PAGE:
The annual Boston Marathon came under attack on April 15 when two explosives detonated near the finish line, killing three people and injuring over 140, according to a report from the Associated Press. While located over 200 miles away, the college community watched in horror as the bombings and the subsequent week-long manhunt for the Tsarnaev brothers unfolded in and around the city of Boston, Mass. The week’s events resounded on a campus where many students hail from the Boston area.
One such student was Dylan Whitaker ’13, a biology major from Cambridge, Mass. who attended Cambridge Rindge and Latin School (CRLS) with Dzhokar Tsarnaev, the younger of the two brothers allegedly responsible for the bombings at the marathon’s finish line.
Whitaker was a senior and the captain of the high school wrestling team when Tsarnaev was a sophomore at CRLS. When news and media outlets began circulating photos of the two suspects last week, several of Whitaker’s old classmates and teammates recognized Dzhokar Tsarnaev as one of the two men.
“When I woke up on Friday morning, I had all these texts and Facebook messages from people at home saying, ‘Is that Dzhokar? I think its Dzhokar,” said Whitaker. “All of my friends were sending me pictures and messages being like, you have to check this out … but I didn’t actually think it was him.”
The phone calls and messages Whitaker received came not only from peers, but also from several news organizations hoping to speak with someone who might be able to shed some light on the Tsarnaev brother’s past.
“The news outlets started contacting me immediately Friday morning,” said Whitaker. “My friend works for The Harvard Crimson, so he contacted me first. But then once my name got out, they all started calling. I got calls from MSNBC, from the Associate Press, from CNN … from a lot of places.”
Despite feeling overwhelmed by circumstances and the flurry of phone calls, Whitaker went on the air in an interview with Lawrence O’Donnell on MSNBC on Friday night.
“Dzhokar was a good wrestler, and I never knew him to be malicious in any way,” Whitaker told MSNBC. “Knowing that, and knowing him to be a strong individual and not one to be easily bullied or swayed by peer pressure, it makes it especially surprising to think that he might have been influenced to do something like this.”
Kylie Atwood ’12 also contributed to the news coverage of the events in Boston, reporting live from the scene in Copley Square on Monday night.
Atwood, on a day off from work as an executive assistant to Bob Scheiffer, the host of CBS’s Face the Nation, had traveled to Boston from Washington, D.C. to watch her friend compete in the race. Her friend had crossed the finish line at four hours and one minute, and Atwood was standing in the street celebrating and congratulating her friend one block away from the finish line when they heard an explosion.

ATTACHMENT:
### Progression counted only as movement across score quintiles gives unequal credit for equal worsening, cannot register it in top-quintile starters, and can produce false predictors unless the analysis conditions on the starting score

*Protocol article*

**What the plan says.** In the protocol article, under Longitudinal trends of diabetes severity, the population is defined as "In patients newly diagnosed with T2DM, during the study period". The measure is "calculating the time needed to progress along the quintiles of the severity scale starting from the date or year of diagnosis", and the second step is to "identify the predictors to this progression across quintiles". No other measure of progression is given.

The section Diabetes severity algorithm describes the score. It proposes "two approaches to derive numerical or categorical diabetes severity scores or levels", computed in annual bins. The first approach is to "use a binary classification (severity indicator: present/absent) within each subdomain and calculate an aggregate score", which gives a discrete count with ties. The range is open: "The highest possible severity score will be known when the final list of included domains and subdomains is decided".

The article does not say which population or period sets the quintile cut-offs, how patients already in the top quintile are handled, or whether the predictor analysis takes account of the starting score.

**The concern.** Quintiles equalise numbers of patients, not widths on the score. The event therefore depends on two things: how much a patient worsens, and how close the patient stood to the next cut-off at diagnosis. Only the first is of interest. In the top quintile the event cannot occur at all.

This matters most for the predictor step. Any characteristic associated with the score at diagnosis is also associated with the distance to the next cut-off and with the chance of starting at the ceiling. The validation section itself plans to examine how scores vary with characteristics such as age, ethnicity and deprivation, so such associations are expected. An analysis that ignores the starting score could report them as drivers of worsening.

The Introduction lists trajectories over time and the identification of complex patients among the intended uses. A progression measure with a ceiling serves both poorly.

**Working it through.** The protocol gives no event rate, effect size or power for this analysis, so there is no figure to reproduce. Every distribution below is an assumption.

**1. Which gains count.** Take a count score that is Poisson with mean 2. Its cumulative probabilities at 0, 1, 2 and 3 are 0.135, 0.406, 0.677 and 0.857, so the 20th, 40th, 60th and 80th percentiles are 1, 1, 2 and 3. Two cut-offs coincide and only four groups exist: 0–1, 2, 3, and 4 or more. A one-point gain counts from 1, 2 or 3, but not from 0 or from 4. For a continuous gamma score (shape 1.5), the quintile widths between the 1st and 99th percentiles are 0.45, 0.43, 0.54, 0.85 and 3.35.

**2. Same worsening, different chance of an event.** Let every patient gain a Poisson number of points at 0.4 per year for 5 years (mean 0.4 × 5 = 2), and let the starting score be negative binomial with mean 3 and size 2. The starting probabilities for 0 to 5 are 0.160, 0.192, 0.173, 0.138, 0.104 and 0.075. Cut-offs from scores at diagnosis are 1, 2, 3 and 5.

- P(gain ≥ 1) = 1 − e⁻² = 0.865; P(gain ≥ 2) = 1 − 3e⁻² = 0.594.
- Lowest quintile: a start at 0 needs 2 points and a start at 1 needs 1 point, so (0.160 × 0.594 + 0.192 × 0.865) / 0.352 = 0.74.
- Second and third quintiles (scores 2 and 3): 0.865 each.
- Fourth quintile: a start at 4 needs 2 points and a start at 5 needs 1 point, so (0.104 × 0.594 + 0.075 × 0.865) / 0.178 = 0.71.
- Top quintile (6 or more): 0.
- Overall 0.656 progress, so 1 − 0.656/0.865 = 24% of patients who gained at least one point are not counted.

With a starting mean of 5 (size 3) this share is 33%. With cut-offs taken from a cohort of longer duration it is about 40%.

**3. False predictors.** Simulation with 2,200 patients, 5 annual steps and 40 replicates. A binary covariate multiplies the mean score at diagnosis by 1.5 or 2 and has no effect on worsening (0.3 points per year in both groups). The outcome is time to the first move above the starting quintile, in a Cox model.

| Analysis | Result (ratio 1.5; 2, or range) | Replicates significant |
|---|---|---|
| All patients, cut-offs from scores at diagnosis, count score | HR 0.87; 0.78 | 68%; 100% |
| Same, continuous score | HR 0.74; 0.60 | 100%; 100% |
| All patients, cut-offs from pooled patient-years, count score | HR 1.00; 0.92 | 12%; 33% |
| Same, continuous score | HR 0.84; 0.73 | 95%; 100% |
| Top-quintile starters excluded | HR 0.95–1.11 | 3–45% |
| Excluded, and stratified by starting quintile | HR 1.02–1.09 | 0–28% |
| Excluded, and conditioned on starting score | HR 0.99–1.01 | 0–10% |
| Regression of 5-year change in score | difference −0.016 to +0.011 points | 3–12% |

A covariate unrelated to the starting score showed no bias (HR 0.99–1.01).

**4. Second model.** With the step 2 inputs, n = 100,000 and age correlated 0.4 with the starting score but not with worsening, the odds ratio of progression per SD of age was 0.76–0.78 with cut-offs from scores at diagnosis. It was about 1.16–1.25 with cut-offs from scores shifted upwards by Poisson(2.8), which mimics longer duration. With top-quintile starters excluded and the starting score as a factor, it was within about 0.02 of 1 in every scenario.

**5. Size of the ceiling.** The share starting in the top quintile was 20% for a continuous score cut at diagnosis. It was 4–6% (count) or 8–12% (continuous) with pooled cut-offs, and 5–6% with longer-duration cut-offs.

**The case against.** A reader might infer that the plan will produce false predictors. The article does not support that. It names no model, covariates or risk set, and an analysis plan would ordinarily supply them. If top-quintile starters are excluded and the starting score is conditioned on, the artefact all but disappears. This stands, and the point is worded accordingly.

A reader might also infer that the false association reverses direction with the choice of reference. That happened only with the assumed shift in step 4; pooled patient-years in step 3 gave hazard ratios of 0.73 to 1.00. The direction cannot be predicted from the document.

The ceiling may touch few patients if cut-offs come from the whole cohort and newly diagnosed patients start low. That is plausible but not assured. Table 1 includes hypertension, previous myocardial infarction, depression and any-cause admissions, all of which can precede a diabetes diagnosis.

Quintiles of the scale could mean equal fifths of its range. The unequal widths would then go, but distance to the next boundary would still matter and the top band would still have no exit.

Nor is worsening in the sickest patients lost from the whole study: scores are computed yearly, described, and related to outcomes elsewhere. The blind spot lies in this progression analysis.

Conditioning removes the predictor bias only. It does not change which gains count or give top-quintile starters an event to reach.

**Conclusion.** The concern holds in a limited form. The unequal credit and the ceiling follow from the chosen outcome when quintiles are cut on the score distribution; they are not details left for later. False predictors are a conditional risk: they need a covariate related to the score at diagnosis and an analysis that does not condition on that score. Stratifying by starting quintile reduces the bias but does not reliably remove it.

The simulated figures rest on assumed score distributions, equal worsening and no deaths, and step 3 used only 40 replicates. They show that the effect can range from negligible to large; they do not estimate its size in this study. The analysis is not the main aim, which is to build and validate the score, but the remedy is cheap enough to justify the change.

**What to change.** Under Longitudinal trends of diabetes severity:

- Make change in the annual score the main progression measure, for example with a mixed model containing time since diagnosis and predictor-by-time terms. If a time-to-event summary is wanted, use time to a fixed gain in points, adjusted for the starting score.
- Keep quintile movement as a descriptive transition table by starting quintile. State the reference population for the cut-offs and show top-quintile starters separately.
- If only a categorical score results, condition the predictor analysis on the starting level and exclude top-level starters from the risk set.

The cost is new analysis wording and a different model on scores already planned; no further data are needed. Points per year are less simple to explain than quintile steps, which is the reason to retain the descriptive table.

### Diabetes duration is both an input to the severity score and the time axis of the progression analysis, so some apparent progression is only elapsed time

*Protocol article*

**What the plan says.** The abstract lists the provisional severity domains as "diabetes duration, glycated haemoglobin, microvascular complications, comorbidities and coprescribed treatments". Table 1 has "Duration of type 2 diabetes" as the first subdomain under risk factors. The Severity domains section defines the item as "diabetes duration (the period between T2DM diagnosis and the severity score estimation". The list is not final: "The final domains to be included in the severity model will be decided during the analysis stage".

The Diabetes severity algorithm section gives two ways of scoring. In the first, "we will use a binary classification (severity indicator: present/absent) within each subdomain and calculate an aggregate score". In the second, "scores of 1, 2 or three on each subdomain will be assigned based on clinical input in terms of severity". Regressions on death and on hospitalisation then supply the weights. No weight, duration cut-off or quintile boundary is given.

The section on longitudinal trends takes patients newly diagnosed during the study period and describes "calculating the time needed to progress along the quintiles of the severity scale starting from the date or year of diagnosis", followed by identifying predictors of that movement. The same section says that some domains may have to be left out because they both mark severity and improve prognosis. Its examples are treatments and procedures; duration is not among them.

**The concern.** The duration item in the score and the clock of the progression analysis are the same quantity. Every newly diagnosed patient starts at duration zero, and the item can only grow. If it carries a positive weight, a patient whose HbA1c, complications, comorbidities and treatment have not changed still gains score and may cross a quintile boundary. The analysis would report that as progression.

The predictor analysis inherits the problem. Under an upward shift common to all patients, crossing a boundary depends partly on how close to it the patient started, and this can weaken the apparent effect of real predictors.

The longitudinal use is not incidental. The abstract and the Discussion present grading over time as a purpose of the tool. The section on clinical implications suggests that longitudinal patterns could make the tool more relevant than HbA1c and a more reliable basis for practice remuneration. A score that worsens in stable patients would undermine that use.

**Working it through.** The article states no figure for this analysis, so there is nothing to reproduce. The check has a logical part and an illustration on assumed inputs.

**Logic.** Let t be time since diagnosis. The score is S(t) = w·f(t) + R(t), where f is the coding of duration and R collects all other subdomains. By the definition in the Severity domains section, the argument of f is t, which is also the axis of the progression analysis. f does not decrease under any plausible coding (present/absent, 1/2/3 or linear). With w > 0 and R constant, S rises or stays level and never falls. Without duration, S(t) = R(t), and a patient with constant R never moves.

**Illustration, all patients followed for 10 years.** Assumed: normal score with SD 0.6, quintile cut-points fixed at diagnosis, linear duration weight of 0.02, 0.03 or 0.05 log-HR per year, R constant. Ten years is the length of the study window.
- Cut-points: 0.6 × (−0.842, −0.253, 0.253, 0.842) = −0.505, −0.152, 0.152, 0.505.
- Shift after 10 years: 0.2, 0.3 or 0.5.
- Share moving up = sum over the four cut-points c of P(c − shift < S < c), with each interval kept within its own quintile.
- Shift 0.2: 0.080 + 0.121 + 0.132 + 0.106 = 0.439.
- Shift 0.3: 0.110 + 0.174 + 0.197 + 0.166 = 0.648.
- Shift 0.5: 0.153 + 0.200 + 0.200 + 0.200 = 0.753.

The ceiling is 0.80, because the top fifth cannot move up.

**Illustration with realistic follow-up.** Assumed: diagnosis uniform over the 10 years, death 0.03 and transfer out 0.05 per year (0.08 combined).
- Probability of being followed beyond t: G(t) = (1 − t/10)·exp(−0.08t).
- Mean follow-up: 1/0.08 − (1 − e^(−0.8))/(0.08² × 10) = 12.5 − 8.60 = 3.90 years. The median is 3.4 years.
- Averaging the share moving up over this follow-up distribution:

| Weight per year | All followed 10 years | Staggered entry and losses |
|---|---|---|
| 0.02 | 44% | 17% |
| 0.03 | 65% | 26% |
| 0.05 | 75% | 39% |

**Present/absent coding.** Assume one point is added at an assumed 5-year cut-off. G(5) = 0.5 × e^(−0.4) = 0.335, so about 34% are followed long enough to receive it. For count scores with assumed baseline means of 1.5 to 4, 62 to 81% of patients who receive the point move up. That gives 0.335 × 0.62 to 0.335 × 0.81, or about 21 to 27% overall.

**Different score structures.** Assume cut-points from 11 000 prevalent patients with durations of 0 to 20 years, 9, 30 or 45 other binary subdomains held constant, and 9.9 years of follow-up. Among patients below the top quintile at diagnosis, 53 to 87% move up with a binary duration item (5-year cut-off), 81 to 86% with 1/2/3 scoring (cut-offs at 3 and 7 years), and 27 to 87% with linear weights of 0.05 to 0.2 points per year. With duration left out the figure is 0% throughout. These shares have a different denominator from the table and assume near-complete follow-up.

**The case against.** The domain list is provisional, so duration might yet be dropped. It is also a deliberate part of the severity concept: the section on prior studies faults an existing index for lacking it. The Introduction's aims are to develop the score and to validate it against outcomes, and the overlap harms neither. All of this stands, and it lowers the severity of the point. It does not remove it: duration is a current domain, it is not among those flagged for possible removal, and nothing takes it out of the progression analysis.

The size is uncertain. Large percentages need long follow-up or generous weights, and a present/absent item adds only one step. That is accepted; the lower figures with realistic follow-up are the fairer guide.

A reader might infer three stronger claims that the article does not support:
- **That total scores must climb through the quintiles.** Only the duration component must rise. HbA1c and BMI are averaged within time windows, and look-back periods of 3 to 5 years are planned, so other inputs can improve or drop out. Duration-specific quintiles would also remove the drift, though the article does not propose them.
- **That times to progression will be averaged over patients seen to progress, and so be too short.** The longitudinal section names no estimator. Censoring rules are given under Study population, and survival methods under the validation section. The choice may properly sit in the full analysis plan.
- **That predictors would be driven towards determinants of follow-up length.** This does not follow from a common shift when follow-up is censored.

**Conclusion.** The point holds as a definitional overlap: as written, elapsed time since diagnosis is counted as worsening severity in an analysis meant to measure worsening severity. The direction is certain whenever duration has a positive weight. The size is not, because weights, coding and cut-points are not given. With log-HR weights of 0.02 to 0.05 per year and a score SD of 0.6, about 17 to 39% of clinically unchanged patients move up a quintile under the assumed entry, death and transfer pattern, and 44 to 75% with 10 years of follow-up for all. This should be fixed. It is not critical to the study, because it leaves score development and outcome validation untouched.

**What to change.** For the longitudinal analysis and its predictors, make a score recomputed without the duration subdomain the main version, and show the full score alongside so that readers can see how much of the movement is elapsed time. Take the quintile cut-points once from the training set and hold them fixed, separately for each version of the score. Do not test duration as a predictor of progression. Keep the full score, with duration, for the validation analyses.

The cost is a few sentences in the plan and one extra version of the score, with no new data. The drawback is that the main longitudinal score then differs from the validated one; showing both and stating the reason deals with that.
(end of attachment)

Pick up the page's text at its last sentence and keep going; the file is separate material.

“It was such a loud noise that I didn’t realize what it was at first,” said Atwood. “But when I turned and looked, it became blatantly evident. Smoke was coming out of the blast, and people were racing towards us, faces mounted in fear. No one knew where to go.”
Luckily, Atwood kept her wits about her and her journalistic instincts kicked in.
“[After the second blast] I freaked out, and there was such mayhem, but I realized I needed to take pictures and document what was happening.”
When she called CBS to let them know that she was unharmed, the network recognized that Atwood was in a unique position to report on the situation.
“At the time, I didn’t really realize I was one of the few people who worked for the media who happened to be standing directly between the two blasts when they went off. I was one of the first people to be able to give a first-hand account of what was happening.
“[CBS] told me at 5:00 p.m. that they wanted me to be on the evening news, and I wasn’t even thinking about the fact that I was going to be reporting live,” remembered Atwood. “I was thinking, ‘What do I need to tell people?’ and trying to explain what was right in front of my eyes. Let me tell you, I was scared. But in those two hours, I learned more about the profession of reporting than I had ever learned before.”
Several current students and alumni either competed in or attended the race.
Lauren Barrett ’11, who was running in the race, was barely half a mile from the finish line when the explosions happened.
“When the bombs went off I was at mile 25.8,” said Barrett. “So I couldn’t actually see the explosions, but felt and heard them. I had no idea what had happened at that point and it didn’t even cross my mind that it might be a bomb. At first I just stood there waiting to see if we were going to begin running again and then realized I wasn’t going to cross the finish line that day.”
Several hours after the bombing, Barrett eventually located her family and made her way to her brother’s apartment in Beacon Hill.
“We sat and watched the news for a few hours to see what had happened. Everything felt surreal. While we were watching the news I completely forgot I had run the marathon. It was no longer about the runners and finishing but about bombs exploding and people being rushed to the hospital.”
Many of the students and alumni who were present for Monday’s events and in Boston over the past week have described the city as tense yet unified.
“As horrifying as Monday was, the following days were really just a testament to the human spirit,” said Atwood. “There have been so many random acts of kindness, and Boston has come together through this.”